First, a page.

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Microsoft’s Nokia acquisition is officially a failure

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Microsoft’s Nokia acquisition is officially a failure

He didn’t say so explicitly. But in his open letter to Microsoft staff, CEO Satya Nadella admitted that the purchase of Nokia’s devices and services business, completed last year, has been a costly failure.

Delivering the bitter blow to staff that there would be a ‘headcount alignment change’ of 7,800 globally, Nadella also revealed that the company would be taking $7.6 billion (£4.93 billion) ‘impairment charge’.

That means the value of the Nokia arm of the business is less than what appears on the books.

Essentially, it’s a case of Microsoft writing off the purchase, less than two years after it revealed it was buying the Finnish firm for $7.9 billion.

satya nadella

On top of that, Nadella said that the company would be spending between $750 million and $850 million restructuring its phone business.

It’s not exactly a shock. The Nokia team was recently folded into the Windows devices and services division of the business.

Shortly after, one-time Nokia CEO Stephen Elop left the company, having overseen the deal which initially saw Nokia get into bed with Windows Phone in 2011.

Stephen Elop CEO Nokia

Nadella made all the right noises in his letter.

He wrote: “We are moving from a strategy to grow a standalone phone business to a strategy to grow and create a vibrant Windows ecosystem that includes our first-party device family.”

Funnily enough, that was the Windows Phone strategy when the platform first launched.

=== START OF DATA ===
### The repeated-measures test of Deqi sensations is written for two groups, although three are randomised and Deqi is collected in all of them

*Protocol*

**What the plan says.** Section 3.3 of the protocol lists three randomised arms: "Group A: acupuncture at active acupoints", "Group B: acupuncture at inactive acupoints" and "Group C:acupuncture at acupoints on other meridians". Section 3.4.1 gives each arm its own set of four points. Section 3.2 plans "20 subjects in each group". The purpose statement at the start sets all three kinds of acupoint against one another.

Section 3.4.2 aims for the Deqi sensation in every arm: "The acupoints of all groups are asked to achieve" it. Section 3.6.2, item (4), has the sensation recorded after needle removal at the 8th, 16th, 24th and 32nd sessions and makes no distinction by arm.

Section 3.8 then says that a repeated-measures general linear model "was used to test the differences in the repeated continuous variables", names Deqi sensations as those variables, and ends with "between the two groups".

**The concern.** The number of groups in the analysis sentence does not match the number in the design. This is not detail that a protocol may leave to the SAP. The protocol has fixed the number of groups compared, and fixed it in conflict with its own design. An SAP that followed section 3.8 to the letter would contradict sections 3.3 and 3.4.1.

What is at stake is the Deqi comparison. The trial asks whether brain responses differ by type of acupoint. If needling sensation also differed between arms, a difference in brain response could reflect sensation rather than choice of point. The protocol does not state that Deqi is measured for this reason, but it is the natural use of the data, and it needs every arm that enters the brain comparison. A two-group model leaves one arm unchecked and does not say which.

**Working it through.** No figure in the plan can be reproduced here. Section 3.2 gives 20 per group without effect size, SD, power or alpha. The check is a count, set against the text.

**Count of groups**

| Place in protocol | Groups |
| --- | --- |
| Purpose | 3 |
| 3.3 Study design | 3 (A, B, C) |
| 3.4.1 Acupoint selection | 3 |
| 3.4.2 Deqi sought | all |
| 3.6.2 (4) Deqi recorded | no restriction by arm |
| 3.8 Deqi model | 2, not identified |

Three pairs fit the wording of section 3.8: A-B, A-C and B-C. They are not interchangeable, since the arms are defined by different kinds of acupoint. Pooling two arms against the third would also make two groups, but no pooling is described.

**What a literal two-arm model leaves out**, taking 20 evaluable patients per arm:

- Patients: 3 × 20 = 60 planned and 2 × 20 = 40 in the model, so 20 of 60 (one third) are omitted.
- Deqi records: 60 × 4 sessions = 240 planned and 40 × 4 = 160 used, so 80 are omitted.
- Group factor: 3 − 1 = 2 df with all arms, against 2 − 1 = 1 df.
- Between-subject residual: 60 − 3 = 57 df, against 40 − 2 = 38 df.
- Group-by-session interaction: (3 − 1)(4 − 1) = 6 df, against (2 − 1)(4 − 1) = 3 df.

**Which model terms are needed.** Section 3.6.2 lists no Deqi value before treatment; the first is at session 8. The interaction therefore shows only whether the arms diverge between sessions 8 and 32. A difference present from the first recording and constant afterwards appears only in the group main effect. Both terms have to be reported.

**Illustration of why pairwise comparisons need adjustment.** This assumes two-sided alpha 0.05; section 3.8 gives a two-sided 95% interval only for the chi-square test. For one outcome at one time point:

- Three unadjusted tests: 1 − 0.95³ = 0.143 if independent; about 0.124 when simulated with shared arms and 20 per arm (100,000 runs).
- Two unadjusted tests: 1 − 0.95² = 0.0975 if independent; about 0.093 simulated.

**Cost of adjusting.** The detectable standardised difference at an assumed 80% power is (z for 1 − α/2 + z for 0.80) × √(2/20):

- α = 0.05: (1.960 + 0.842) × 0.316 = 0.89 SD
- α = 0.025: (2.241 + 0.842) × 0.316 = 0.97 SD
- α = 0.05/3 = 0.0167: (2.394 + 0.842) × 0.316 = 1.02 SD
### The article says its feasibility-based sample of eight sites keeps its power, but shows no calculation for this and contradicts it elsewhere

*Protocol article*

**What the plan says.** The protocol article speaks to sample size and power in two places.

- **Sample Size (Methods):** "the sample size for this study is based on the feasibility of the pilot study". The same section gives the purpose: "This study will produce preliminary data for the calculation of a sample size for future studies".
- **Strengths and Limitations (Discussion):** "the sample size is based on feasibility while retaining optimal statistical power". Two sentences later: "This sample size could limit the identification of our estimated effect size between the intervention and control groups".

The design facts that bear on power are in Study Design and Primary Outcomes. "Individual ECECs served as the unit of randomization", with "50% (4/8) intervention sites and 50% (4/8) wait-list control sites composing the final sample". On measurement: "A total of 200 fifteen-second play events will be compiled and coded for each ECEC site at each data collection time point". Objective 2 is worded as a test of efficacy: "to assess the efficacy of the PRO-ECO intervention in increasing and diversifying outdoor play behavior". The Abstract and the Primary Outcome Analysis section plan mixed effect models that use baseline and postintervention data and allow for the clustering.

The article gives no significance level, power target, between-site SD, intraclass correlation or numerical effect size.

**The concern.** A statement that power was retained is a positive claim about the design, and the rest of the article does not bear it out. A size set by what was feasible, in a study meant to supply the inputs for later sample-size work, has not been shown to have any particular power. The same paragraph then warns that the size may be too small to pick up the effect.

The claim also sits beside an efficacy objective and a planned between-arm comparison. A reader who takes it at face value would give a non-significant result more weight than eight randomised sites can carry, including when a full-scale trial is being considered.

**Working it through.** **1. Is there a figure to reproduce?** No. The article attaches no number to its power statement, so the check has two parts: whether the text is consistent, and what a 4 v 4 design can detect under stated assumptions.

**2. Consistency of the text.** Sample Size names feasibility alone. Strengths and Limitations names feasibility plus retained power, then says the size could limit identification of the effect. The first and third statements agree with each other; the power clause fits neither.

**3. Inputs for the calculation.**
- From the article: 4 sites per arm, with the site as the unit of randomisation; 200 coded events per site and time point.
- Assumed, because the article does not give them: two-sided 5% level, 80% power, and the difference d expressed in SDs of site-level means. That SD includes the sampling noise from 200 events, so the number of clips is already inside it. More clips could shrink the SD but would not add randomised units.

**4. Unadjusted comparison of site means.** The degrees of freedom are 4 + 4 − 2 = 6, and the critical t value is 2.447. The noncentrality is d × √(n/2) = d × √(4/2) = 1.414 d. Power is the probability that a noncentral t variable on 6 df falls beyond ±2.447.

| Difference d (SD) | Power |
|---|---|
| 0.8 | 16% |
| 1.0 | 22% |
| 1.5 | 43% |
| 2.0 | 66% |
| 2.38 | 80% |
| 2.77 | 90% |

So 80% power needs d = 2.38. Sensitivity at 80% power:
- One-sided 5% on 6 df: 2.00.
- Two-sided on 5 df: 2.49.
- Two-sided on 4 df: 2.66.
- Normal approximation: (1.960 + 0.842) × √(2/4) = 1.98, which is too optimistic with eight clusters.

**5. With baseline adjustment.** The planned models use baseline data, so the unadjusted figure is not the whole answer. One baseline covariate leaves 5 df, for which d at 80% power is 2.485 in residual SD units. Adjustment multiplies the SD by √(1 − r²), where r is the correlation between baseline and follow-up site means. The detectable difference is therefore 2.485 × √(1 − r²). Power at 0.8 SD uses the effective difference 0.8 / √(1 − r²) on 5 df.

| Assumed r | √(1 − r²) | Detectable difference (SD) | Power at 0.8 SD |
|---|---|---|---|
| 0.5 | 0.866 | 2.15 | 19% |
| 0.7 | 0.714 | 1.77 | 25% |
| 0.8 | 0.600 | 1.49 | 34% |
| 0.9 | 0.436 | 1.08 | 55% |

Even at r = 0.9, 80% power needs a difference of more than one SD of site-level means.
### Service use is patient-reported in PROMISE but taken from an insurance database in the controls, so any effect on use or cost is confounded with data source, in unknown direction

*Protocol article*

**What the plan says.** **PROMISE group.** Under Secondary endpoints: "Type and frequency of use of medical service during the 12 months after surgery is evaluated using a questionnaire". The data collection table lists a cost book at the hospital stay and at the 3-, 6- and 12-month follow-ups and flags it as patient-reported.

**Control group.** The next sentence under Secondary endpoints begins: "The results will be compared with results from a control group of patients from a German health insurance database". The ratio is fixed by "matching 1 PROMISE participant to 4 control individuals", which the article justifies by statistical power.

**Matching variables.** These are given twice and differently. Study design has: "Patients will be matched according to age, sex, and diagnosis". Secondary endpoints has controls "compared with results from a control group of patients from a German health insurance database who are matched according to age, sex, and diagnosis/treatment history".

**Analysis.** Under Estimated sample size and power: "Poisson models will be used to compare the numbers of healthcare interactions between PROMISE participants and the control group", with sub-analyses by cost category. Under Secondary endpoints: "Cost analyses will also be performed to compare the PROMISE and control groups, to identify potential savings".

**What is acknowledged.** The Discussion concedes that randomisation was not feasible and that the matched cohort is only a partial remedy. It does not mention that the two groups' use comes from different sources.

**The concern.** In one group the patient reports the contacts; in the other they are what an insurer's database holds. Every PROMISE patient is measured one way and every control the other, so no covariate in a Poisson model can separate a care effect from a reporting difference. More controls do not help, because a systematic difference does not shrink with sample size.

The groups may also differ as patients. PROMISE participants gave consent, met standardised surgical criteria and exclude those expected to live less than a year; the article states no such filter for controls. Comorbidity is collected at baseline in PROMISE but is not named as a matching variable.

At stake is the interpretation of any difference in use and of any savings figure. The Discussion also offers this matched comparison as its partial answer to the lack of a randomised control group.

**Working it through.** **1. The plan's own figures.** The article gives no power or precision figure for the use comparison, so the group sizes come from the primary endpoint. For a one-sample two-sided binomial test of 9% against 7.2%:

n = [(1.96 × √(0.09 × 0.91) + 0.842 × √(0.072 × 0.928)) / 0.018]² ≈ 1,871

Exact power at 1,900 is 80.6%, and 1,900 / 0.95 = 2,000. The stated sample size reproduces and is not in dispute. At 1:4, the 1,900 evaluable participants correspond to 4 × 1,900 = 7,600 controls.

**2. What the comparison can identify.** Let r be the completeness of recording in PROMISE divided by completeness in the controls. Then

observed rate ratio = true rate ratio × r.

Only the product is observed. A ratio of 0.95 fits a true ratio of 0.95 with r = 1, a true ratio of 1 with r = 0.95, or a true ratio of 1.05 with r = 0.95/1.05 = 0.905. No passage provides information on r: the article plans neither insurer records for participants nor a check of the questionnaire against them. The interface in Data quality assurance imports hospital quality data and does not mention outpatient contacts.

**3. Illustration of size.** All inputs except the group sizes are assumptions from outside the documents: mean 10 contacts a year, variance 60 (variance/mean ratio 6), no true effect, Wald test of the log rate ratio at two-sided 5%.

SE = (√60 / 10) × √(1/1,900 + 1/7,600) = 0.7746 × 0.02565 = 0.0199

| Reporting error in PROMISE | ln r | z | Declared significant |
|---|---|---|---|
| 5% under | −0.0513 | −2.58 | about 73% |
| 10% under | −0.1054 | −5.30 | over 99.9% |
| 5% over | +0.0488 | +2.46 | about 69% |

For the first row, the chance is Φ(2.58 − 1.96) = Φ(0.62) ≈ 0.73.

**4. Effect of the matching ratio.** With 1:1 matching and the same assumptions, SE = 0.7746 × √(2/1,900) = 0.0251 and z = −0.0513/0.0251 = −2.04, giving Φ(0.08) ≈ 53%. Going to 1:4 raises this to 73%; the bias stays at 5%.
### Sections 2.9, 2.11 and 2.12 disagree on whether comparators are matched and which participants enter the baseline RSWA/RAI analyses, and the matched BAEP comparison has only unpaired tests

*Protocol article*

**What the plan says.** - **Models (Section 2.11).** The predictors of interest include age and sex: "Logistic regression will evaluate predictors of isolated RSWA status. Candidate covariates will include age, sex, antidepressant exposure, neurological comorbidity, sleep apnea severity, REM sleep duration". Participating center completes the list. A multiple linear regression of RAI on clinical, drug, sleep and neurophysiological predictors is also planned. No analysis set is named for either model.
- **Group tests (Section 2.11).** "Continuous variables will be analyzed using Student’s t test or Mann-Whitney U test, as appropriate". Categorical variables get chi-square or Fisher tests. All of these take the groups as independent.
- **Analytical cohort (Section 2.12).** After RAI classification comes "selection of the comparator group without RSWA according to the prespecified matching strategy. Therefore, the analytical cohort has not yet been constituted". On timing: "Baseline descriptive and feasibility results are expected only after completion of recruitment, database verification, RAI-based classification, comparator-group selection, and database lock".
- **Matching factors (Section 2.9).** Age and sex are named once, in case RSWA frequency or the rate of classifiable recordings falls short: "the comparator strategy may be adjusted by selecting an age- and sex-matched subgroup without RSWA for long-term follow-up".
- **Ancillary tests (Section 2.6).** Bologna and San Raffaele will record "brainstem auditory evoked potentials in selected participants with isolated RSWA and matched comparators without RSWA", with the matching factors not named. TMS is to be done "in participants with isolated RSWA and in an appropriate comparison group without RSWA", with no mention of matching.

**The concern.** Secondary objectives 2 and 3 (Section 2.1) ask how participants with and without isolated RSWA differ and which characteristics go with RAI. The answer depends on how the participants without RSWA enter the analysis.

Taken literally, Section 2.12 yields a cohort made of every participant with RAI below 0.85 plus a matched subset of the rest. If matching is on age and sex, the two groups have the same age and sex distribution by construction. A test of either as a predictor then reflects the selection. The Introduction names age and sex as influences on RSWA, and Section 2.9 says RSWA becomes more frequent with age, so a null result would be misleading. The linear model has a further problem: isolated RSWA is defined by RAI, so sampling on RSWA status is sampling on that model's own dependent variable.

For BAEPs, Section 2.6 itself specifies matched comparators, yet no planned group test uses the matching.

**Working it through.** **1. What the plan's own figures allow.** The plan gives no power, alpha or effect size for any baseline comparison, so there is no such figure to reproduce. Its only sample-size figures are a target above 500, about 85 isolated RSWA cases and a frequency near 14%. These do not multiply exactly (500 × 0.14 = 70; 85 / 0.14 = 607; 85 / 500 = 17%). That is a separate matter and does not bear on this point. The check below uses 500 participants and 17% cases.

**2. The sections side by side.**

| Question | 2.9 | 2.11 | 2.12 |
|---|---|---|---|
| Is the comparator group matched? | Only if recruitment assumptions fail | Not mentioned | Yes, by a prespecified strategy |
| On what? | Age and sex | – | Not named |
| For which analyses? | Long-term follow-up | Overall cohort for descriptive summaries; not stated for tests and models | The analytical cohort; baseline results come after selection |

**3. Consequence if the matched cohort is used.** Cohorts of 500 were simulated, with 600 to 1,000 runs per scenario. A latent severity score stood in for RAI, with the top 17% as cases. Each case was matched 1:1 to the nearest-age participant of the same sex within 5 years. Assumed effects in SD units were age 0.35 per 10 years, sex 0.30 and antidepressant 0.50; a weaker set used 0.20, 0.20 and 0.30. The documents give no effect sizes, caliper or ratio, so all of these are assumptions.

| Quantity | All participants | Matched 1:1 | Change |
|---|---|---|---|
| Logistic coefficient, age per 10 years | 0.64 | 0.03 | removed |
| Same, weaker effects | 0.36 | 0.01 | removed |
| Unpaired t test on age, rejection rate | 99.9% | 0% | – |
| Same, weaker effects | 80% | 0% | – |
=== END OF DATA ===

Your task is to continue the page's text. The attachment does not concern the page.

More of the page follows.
It was an utter failure, with consumers preferring iPhones and Android devices to the clunky, under–serviced efforts from the likes of Samsung and HTC.

Surely though, Nadella is deluded if he thinks Windows Phone can ever be a success on the scale of Android or iOS.

microsoft lumia 640 mwc

Does he honestly believe that Microsoft devices "will spark innovation, create new categories and generate opportunity for the Windows ecosystem more broadly".

Surely that’s just a sop to make company staff feel better about such an egregious waste of funds.

The irony is that Nokia is set to return to making phones next year. They may not sell heavily, but at least it’ll be on its own terms again, without an ecosystem that users have roundly rejected.

Researchers at IDC said that Microsoft’s Windows Phone managed a piffling 2.7% market share in 2014. Android was on 81.5%, iOS on 14.8%.

Frankly, Microsoft can’t compete.

Perhaps it’s time it mothballed its Lumia business and got back to focusing on enterprise. Because Windows Phone and the Nokia buyout have been nothing short of disastrous.

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